John Hurt Death: Is John Died At an Age of 77 Years?


David Mudd

John Hurt, full name Sir John Vincent Hurt, was born on January 22, 1940, in Chesterfield, Derbyshire, England, and died on January 25, 2017, in Cromer, Norfolk, England. He was a British actor best renowned for his intelligent and empathetic portrayals of troubled or quirky characters.

Hurt, whose father was an Anglican preacher, grew up in the northern English town of Preston. He studied art in London before enrolling at the Royal Academy of Dramatic Art, where he graduated in 1962 with a degree in dramatic literature. He made his film and theatrical debuts in the same year, and his performance in Harold Pinter’s one-act drama The Dwarfs garnered him critical acclaim (1963).

In 1966, he appeared in Little Malcolm and His Struggle Against the Eunuchs, which led to him being cast as Richard Rich in the critically acclaimed historical film A Man for All Seasons, which was released in 1967. (1966). Following that, Hurt achieved notoriety for supporting roles in films such as the crime dramas 10 Rillington Place (1971) and Midnight Express (1973). (1978).

He got a British Academy of Film and Television Arts (BAFTA) Award and was nominated for an Academy Award for his role in the latter as a heroin addict imprisoned in a Turkish prison.

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Following a remarkable performance in the science-fiction picture Alien (1979), Hurt played as the famously disfigured Joseph Merrick (referred to as John in the film) in The Elephant Man (1980), for which he received another BAFTA Award and was nominated for an Academy Award.

John Hurt Death

Hurt continued to perform on the stage in England, most notably as Romeo in a 1973 version of Shakespeare’s Romeo and Juliet and as Dada creator Tristan Tzara in Tom Stoppard’s Travesties, among other roles (1974).

Additionally, he found constant employment in British television, where he received special acclaim for his depictions of gay icon Quentin Crisp in the film The Naked Civil Servant (1975) and Caligula in the television series I, Claudius (1976).

Hurt spent the majority of the 1980s and 1990s concentrating on his film career. On the screen, he has played Winston Smith in the 1984 film adaptation of George Orwell’s dystopian novel Nineteen Eighty-four; as a charming status seeker in Scandal (1989), which was loosely based on the Profumo affair; and as a stuffy author who becomes enamoured of a young male movie idol in Love and Death on Long Island (1994). (1997).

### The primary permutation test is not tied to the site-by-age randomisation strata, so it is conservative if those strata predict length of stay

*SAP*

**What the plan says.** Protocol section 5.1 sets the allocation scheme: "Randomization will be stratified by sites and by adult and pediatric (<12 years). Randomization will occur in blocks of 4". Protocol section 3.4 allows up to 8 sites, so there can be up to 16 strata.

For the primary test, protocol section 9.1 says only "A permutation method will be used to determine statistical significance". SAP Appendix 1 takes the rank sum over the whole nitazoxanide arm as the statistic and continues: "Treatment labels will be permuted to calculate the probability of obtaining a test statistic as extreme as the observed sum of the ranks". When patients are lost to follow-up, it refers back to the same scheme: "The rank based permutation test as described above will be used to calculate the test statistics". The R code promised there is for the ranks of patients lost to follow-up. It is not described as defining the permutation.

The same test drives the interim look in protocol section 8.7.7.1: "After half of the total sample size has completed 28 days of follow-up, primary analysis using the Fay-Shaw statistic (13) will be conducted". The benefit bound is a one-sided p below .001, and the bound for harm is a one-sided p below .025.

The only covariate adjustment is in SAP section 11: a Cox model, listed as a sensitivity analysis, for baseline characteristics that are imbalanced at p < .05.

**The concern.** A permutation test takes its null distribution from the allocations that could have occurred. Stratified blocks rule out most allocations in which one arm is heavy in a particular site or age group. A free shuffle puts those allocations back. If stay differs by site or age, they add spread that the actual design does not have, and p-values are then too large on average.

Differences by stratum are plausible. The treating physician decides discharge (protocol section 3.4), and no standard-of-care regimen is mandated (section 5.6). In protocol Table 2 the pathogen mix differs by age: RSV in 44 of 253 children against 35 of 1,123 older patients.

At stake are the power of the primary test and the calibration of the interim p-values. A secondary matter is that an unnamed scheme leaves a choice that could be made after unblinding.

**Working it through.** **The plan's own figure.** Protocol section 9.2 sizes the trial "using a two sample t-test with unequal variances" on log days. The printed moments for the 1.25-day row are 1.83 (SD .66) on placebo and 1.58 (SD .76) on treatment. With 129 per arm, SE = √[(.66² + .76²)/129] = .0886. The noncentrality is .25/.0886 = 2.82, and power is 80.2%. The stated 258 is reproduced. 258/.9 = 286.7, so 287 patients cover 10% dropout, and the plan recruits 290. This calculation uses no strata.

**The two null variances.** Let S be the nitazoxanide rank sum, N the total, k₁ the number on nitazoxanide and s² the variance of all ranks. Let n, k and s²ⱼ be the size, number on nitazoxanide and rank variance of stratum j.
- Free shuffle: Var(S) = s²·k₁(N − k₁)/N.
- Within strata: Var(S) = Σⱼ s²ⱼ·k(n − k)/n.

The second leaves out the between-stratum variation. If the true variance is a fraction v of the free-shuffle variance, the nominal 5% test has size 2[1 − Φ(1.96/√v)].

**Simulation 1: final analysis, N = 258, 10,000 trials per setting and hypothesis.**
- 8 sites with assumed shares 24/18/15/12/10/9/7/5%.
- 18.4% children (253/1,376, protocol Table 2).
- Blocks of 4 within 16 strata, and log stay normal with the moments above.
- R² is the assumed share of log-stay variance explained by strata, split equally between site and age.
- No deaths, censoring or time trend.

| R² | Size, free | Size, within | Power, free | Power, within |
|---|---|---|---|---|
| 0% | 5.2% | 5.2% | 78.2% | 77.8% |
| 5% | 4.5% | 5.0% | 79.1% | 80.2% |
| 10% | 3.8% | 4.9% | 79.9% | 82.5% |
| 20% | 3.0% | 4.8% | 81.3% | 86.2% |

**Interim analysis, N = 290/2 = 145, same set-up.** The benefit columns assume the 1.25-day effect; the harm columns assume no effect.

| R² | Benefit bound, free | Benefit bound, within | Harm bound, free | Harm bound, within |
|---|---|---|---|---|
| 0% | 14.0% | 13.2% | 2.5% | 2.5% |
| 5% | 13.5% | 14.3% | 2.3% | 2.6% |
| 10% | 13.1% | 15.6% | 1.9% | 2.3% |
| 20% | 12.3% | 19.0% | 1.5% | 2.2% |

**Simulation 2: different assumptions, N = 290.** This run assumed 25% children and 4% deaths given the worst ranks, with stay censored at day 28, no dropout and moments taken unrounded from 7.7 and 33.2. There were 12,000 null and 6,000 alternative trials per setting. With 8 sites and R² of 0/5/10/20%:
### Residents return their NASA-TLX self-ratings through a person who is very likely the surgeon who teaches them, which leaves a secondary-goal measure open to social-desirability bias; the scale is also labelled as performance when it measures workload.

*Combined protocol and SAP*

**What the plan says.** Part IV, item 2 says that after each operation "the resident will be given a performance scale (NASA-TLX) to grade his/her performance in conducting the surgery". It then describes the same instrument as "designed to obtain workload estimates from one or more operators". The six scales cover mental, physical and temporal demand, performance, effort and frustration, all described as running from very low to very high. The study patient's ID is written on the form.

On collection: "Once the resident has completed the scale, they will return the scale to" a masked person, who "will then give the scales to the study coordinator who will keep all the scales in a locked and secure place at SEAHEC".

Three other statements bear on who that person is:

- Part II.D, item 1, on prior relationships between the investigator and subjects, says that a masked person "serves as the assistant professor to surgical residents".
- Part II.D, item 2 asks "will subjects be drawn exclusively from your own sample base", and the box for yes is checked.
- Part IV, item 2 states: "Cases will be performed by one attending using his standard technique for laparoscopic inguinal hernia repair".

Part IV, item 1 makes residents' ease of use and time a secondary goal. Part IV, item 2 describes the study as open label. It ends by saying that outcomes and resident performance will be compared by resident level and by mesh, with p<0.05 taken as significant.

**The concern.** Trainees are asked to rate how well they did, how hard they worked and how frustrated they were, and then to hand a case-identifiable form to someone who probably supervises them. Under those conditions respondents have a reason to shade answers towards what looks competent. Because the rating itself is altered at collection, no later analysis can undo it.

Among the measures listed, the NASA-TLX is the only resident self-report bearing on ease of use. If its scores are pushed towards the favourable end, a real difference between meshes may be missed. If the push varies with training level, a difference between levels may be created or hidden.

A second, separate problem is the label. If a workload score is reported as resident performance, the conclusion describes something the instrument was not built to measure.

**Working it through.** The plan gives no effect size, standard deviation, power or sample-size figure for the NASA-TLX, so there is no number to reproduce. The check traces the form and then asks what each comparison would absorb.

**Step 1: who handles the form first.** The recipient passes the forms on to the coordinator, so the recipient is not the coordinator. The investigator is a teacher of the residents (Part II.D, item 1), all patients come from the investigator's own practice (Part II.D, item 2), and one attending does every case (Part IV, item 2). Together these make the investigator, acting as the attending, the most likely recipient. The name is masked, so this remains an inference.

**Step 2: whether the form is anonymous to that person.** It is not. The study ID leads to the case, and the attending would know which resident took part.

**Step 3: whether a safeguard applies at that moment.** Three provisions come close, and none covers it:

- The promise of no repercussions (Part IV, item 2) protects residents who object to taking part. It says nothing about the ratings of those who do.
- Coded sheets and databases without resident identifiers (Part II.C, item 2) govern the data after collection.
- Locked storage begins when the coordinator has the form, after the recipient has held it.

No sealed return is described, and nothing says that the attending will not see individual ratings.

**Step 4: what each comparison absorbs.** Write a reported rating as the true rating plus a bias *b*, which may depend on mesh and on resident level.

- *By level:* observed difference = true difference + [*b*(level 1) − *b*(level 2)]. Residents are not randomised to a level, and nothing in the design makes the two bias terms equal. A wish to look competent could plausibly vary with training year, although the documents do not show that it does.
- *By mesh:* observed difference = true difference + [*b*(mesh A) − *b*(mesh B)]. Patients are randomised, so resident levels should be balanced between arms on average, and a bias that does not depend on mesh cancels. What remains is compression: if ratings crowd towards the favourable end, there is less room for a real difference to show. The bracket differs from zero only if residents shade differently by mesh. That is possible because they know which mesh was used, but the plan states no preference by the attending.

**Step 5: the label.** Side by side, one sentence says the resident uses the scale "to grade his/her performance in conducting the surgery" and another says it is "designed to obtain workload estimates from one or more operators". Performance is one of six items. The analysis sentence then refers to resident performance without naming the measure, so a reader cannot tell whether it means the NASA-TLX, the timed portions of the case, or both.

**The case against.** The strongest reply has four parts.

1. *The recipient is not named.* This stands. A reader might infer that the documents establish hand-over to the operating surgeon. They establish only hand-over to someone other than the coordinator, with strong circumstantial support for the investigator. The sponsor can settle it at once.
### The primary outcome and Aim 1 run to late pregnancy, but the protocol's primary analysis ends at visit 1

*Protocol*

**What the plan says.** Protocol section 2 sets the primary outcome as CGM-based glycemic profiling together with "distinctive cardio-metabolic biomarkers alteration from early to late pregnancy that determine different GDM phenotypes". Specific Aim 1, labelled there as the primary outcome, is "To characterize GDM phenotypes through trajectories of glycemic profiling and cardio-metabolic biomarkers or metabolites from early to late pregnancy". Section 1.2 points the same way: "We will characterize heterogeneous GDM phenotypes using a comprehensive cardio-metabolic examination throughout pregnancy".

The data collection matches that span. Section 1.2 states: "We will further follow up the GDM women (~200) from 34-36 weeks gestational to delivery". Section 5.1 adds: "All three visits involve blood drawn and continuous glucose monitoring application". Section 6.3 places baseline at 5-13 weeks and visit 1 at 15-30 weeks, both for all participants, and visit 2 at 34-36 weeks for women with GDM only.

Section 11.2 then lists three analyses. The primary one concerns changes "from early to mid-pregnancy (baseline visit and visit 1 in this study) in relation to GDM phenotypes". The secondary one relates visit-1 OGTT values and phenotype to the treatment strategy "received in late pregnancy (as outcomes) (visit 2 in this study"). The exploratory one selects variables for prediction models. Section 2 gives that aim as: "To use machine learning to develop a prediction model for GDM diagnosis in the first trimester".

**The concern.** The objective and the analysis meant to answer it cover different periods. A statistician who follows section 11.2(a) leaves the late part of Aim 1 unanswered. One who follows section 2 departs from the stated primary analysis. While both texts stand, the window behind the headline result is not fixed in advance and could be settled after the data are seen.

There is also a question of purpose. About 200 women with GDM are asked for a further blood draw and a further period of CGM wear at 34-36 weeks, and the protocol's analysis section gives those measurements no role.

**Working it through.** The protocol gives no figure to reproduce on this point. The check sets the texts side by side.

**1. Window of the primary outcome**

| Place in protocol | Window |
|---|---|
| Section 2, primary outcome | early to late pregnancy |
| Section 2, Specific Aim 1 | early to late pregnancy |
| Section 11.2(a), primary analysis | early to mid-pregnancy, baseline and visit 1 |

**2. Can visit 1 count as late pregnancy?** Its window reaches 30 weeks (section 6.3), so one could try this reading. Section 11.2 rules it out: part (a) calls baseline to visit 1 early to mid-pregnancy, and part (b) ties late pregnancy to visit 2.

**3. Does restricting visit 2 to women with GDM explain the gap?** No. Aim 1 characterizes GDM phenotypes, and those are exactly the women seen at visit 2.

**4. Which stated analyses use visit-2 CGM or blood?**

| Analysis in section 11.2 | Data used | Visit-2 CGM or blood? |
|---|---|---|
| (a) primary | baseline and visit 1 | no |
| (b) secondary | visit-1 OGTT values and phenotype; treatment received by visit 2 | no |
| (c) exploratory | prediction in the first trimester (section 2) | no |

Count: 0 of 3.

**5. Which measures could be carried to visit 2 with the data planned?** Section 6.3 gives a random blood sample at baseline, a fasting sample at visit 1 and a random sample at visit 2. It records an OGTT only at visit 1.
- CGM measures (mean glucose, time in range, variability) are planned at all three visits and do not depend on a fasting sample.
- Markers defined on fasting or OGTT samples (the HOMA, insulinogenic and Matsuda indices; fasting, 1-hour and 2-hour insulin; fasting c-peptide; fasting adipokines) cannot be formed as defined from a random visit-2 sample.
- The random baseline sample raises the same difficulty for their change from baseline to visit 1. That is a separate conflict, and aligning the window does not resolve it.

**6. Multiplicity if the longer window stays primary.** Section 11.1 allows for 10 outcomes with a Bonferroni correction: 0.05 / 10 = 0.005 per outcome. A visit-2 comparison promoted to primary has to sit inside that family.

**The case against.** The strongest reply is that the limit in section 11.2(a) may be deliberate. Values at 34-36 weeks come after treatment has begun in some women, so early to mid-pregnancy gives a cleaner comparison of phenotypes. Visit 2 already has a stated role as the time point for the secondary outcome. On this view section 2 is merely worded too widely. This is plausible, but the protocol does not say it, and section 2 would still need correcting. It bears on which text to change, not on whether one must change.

Aside from that, Hurt appeared in a number of smaller roles in films such as The Field (1990), a drama set in an Irish village, and Rob Roy (1995), a biopic of the Scottish outlaw. The Storyteller (1987–88), a children’s programme in which he played the titular character, was his first appearance on television.

For the first decade of the twenty-first century, Hurt starred in films such as the Australian western The Proposition (2005), the futuristic thriller V for Vendetta (2006), the action adventure Indiana Jones and the Kingdom of the Crystal Skull (2008), and the espionage drama Tinker Tailor Soldier Spy (2010). (2011). Aside from that, he has appeared in several editions of the popular Harry Potter film series, which is based on J.K. Rowling’s books, as the wand maker Ollivander.

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A miniseries produced by the BBC, The Alan Clark Diaries, starred Hurt as politician Alan Clark in the United Kingdom in 2004. His later roles include former United States Secretary of State Warren Christopher in Recount (2008), a television movie about the aftermath of the 2000 United States presidential election, and Crisp, in the television movie An Englishman in New York, in which he reprised his beloved characterization of Crisp (2009).

The television miniseries Labyrinth (2012), the Jim Jarmusch film Only Lovers Left Alive (2013), in which he played a vampire Christopher Marlowe, and the dark sci-fi thriller Snowpiercer (2014) were among his later credits (2013). Hurt also appeared as an incarnation of the Doctor in the 50th-anniversary episodes of the science fiction television series Doctor Who, which aired in 2013.

Hurt’s subsequent stage appearances included the title part in Samuel Beckett’s Krapp’s Last Tape, which he performed in various productions beginning in 1999. Hurt was also a member of the cast of the film The Last Picture Show. Throughout his career, Hurt has also performed voices for a variety of films and television shows, including the series Watership Down (1999–2000), which was an animated adaptation of Richard Adams’ classic novel, and the television series Merlin (2008–12), among others.

Hurt was awarded the BAFTA Award for Outstanding British Contribution to Cinema in 2012 for his work in the film industry.

John Hurt Death

In 2004, he was appointed a Commander of the Order of the British Empire (CBE), and in 2015, he was elevated to the rank of Knight Bachelor. He was diagnosed with pancreatic cancer in that same year, and he passed away in 2017. All three of Hurt’s final roles were in films that appeared later that year: an elderly barfly in My Name Is Lenny, a terminally ill screenwriter in That Good Night, and the chief of the Israeli intelligence agency in Damascus Cover.

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